One month after signing the Nagorno-Karabakh peace deal

Thu 10 Dec 2020

One month after signing the Nagorno-Karabakh peace deal

Exactly one month ago Armenia and Azerbaijan signed an agreement ending a 44-day conflict over Nagorno-Karabakh. Nearly 2,800 Azerbaijani soldiers were killed during the Nagorno-Karabakh conflict and over 2,700 Armenian soldiers were killed. Azerbaijani officials released the amount of Azerbaijani casualties for the first time since the start of the conflict on December 3rd. Since signing the peace agreement, both countries have started implementing it.

Implementation of the deal
In the agreement signed on November 9th, Armenia agreed to hand over the districts it held outside Nagorno-Karabakh. These districts had been under Armenian control since the Armenia-Azerbaijani war in the 1990s, but have now been taken back by Azerbaijan. The first, Agdam, was ceded on November 20th and Kalbacar on November 25th. On December 1st, Azerbaijani army units entered the Lachin region, the last remaining district Armenia had to hand over.

The Lachin region is in between Nagorno-Karabakh and Armenia, making it a strategic stretch of land. The Lachin Corridor, a 5km-wide overland route linking Armenia with Nagorno-Karabakh, lies in the Lachin region. The Corridor is secured by 2,000 Russian peacekeepers, who have been stationed in the region since shortly after the November 9th deal was signed.  The deal also calls for a transport corridor from Azerbaijan through Armenia to Naxcivan, an anclave of Azerbaijan. This corridor would also be secured by Russian peacekeepers, but it has not yet been set up.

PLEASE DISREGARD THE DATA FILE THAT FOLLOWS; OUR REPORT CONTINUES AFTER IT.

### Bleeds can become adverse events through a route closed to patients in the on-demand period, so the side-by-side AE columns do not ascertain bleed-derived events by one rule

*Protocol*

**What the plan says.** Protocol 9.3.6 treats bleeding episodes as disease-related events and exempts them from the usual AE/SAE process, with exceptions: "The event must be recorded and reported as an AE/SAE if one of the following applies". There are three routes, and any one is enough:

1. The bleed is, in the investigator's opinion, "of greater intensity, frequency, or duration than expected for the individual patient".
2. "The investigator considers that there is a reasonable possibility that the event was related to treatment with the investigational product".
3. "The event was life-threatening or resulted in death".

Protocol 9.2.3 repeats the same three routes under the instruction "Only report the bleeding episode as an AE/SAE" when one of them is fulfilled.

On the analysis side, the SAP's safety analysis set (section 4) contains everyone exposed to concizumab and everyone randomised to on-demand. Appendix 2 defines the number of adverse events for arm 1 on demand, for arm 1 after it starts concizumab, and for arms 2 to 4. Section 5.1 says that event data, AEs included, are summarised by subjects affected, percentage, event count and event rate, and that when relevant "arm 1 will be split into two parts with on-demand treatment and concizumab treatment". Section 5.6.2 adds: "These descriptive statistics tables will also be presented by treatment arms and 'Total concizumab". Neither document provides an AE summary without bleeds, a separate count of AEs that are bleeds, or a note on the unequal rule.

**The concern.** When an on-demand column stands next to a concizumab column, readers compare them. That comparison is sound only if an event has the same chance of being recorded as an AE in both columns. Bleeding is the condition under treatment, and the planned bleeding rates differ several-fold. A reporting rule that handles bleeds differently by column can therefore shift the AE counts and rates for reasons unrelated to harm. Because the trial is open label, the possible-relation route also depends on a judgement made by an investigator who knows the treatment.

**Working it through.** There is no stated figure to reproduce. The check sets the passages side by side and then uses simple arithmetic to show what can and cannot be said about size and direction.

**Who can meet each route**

Along with the territories outside of Nagorno-Karabakh, Azerbaijan now also controls the town of Shushi, which lies close to Nargorno-Karabakh’s capital Stepanakert. As per the peace deal, Azerbaijan held on to the areas that it took during the conflict.

Refugees returning and refugees leaving
During the conflict, An estimated 90,000 of 150,000 inhabitants of Nagorno-Karabakh fled, many of them to Armenia’s capital, Yerevan. Around a third of these refugees have returned to their homes in Nagorno-Karabakh after the violence ended. Thousands returned back to Stepanakert, Nagorno-Karabakh’s capital.

Thousands of ethnic Armenians have also fled the areas surrounding Nagorno-Karabakh that have been handed over to Azerbaijan. Feeling uncertain of their safety under Azerbaijani rule, families have been leaving the regions of Kalbacar, Agdam and Lachin. Many have been also burning their houses, so Azerbaijanis cannot move into them.  

The European Commission pledged 3 million in emergency aid to civilians caught up in the conflict and Russia has pledged to send construction materials and medical equipment.

Celebrations in Azerbaijan
On December 10th, a military parade was held in Baku marking the one-month anniversary of the deal, which was attended by Turkish president Erdogan. In Azerbaijan, the peace deal was celebrated and so has the recapture of the regions surrounding Nagorno-Karabakh. President Ilham Aliyev’s office announced that November 8th, the day when Azerbaijani troops regained control over Shushi, will be marked each year as Victory Day.